> Leaves of some trees such as birches, tulip poplars, redbud and hickory, are always yellow in the fall, never red.
> The fall leaves of a few trees, including sugar maple, dogwood, sweet gum, black gum and sourwood, are usually red but may also be yellow.
> Unlike the bright colors of flowers, which attract pollinators, or the bright "Warning Colors" of many kinds of animals, the bright colors of fall foliage are a byproduct of chemical changes as the trees start to go dormant. These colors have no apparent biological function or significance.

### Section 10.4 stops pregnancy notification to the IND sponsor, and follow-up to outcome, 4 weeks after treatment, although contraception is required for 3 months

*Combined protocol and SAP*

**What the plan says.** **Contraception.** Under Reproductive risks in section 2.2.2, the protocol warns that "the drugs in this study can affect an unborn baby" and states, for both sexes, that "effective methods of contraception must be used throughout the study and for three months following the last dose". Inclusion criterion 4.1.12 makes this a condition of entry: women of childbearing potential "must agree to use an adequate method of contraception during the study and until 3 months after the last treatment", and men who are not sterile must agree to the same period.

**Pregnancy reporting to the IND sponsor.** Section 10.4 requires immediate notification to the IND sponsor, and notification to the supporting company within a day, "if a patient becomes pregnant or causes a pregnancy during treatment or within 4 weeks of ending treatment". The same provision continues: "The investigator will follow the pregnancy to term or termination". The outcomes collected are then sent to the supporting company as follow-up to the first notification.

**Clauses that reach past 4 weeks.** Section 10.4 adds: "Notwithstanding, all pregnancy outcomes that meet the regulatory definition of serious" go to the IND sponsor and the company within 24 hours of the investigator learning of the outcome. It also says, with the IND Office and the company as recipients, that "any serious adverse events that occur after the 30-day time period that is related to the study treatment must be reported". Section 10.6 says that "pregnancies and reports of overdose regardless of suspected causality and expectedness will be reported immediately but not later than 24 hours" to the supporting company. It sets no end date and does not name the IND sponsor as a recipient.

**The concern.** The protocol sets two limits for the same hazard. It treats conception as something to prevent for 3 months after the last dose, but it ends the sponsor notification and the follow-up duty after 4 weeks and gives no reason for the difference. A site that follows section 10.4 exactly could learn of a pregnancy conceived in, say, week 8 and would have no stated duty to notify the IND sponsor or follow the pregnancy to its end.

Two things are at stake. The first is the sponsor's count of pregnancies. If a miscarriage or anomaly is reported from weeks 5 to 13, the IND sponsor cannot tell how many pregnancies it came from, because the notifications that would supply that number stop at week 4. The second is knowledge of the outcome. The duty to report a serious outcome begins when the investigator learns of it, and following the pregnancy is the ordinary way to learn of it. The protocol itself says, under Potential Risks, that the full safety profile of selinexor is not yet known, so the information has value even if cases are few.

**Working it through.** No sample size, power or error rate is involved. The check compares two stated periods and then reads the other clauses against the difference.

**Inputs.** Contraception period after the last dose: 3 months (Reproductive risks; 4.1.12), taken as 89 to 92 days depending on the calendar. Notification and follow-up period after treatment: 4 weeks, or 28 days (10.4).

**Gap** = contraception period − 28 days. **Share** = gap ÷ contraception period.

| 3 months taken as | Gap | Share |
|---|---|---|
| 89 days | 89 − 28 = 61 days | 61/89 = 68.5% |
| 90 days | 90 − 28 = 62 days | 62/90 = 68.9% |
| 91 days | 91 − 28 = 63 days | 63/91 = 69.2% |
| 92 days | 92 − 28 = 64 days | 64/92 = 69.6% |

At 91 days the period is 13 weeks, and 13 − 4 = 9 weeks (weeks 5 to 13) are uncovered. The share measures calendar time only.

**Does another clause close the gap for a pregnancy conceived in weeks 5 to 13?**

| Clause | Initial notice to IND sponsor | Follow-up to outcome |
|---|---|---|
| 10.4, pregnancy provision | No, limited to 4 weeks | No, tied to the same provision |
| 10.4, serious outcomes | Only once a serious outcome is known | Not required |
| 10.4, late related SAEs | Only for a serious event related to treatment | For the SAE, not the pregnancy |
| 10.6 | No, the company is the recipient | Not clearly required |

> The most intense of fall color occurs in in areas such as New England, with almost pure stands of a few types of trees, such as maples and birches, that all turn color at the same time during the short fall season.